Starting Point: Teaching and Learning Economics > Teaching Methods > Undergraduate Research > Undergraduate Research in Economics > Hansen's Proficiencies

The first step in planning an undergraduate research experience is to identify your learning objectives. Hansen (2006) presents a hierarchy of cognitive skills that can be used to identify and construct appropriate learning objectives in economics. McGoldrick (2007) shows that Hansen's proficiencies have a direct relationship to the research process. Carefully crafted undergraduate research experiences in economics can illustrate the relationships of the steps of the research process to one another and strengthen student understanding of what it means to "do economics."

Hansen (2006) suggests that economic educators promote student skills in the following areas (examples of outcomes for each skills are listed as well):

In planning an undergraduate research experience, begin by using Hansen's proficiencies to construct learning objectives, giving careful consideration to the weight you wish to give to each step of the research process. This will help you determine the proper place for undergraduate research in your course or curriculum and the proper way to structure the experience.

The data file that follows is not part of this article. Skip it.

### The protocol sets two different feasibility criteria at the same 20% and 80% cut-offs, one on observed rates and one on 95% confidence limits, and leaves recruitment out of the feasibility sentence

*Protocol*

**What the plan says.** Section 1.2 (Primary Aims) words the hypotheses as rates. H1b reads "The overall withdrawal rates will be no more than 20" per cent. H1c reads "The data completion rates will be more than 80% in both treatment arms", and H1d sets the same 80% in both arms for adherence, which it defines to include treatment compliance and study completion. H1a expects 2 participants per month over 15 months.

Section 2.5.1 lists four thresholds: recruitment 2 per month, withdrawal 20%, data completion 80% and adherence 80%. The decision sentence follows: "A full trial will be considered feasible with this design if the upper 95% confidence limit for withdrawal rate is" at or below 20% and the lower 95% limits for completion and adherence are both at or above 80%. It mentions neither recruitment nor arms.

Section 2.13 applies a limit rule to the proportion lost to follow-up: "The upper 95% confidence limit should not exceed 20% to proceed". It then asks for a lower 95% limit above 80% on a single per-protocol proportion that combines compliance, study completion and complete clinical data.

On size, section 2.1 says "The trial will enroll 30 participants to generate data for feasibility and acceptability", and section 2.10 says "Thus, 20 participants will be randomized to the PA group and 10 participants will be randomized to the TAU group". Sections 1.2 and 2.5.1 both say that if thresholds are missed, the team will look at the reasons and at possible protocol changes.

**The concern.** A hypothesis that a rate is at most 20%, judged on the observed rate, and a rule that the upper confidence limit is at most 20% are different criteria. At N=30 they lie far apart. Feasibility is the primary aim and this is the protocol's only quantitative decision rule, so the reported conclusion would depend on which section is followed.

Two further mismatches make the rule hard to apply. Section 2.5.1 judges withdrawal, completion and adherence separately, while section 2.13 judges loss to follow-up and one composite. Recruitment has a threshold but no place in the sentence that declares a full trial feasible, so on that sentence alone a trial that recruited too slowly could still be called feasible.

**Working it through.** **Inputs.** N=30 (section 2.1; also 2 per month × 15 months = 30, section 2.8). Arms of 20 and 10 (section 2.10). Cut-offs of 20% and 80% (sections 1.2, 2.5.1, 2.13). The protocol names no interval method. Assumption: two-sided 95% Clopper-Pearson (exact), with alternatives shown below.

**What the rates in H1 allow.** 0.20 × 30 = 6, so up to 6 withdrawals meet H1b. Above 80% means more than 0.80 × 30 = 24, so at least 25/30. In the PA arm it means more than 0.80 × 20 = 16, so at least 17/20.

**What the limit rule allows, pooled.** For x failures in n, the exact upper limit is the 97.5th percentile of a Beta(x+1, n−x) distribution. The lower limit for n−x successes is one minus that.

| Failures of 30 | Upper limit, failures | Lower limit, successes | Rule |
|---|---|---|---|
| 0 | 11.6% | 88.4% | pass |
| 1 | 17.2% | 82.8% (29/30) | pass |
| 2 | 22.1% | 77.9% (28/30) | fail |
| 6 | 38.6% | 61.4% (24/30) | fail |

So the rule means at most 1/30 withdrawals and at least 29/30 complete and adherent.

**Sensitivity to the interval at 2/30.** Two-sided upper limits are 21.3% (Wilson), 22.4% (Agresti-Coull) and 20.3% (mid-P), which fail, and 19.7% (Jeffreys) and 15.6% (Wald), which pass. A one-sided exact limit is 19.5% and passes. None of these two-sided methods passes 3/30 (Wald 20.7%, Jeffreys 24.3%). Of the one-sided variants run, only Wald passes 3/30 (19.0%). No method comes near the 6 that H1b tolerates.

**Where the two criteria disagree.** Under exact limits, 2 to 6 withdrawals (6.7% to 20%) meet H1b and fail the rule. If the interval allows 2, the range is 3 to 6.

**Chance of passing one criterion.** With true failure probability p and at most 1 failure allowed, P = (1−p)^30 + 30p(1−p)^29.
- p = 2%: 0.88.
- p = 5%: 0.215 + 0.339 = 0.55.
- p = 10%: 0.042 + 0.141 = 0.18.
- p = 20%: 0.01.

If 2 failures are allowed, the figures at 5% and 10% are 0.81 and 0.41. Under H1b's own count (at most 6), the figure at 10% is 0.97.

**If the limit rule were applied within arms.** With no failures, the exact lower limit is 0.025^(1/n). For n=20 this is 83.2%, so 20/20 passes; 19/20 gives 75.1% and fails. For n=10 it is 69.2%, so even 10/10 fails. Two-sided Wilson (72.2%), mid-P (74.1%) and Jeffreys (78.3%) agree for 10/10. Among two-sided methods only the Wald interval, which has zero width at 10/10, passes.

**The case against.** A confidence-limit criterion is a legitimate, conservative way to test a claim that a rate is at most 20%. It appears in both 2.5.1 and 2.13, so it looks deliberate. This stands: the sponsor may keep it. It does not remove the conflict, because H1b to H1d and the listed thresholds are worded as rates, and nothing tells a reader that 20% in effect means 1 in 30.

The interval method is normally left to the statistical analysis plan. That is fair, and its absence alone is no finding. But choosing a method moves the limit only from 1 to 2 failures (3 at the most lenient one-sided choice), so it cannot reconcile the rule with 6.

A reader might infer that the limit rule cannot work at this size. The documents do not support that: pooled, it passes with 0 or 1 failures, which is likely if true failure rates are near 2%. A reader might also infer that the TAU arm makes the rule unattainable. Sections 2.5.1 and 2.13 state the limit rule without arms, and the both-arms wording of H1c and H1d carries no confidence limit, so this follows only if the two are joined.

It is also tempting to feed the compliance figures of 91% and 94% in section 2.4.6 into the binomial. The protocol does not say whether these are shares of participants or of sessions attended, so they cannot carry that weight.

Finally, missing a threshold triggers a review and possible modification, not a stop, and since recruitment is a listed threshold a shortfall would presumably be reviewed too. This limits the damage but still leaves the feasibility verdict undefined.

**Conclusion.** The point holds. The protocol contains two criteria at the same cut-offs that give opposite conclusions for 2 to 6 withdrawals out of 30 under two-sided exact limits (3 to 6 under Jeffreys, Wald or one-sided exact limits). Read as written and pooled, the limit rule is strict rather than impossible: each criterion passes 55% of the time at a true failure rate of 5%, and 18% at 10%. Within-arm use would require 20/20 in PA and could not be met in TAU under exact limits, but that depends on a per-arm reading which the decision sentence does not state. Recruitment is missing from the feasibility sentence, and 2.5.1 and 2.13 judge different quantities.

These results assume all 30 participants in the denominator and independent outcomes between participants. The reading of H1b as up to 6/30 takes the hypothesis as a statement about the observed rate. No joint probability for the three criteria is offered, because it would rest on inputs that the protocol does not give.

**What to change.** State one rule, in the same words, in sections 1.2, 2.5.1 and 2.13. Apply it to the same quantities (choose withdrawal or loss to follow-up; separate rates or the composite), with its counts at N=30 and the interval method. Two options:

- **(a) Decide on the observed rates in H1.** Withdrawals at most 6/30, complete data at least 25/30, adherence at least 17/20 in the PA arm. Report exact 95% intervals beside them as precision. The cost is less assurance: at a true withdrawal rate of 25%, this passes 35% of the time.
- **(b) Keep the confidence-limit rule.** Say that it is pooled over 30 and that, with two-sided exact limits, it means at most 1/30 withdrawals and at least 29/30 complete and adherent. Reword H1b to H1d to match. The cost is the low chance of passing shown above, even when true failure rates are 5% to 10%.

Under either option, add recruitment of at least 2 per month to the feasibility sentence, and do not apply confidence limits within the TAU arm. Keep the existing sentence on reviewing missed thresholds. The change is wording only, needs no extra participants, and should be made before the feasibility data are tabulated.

For example, if you wish to focus special energy on developing student skill in asking pertinent and penetrating questions, you may favor a senior capstone independent research project. However, if your key learning objectives are related to interpreting and manipulating data, you could choose a research question for, say, a class service-learning project in an upper-level elective. By freeing students from the task of forming the research question, they could devote more energy to data analysis, a skill that could improve the quality of empirical projects they could go on to complete in their senior year, when they then could be asked to identify their own research questions. Not all undergraduate research experiences need to put equal weight on each of Hansen's proficiencies or on the research process. Some can weigh lower- and mid-level proficiencies more heavily or involve students more directly in some parts of the research process than others in order to provide the scaffolding for more intense and independent experiences later in a student's undergraduate education.


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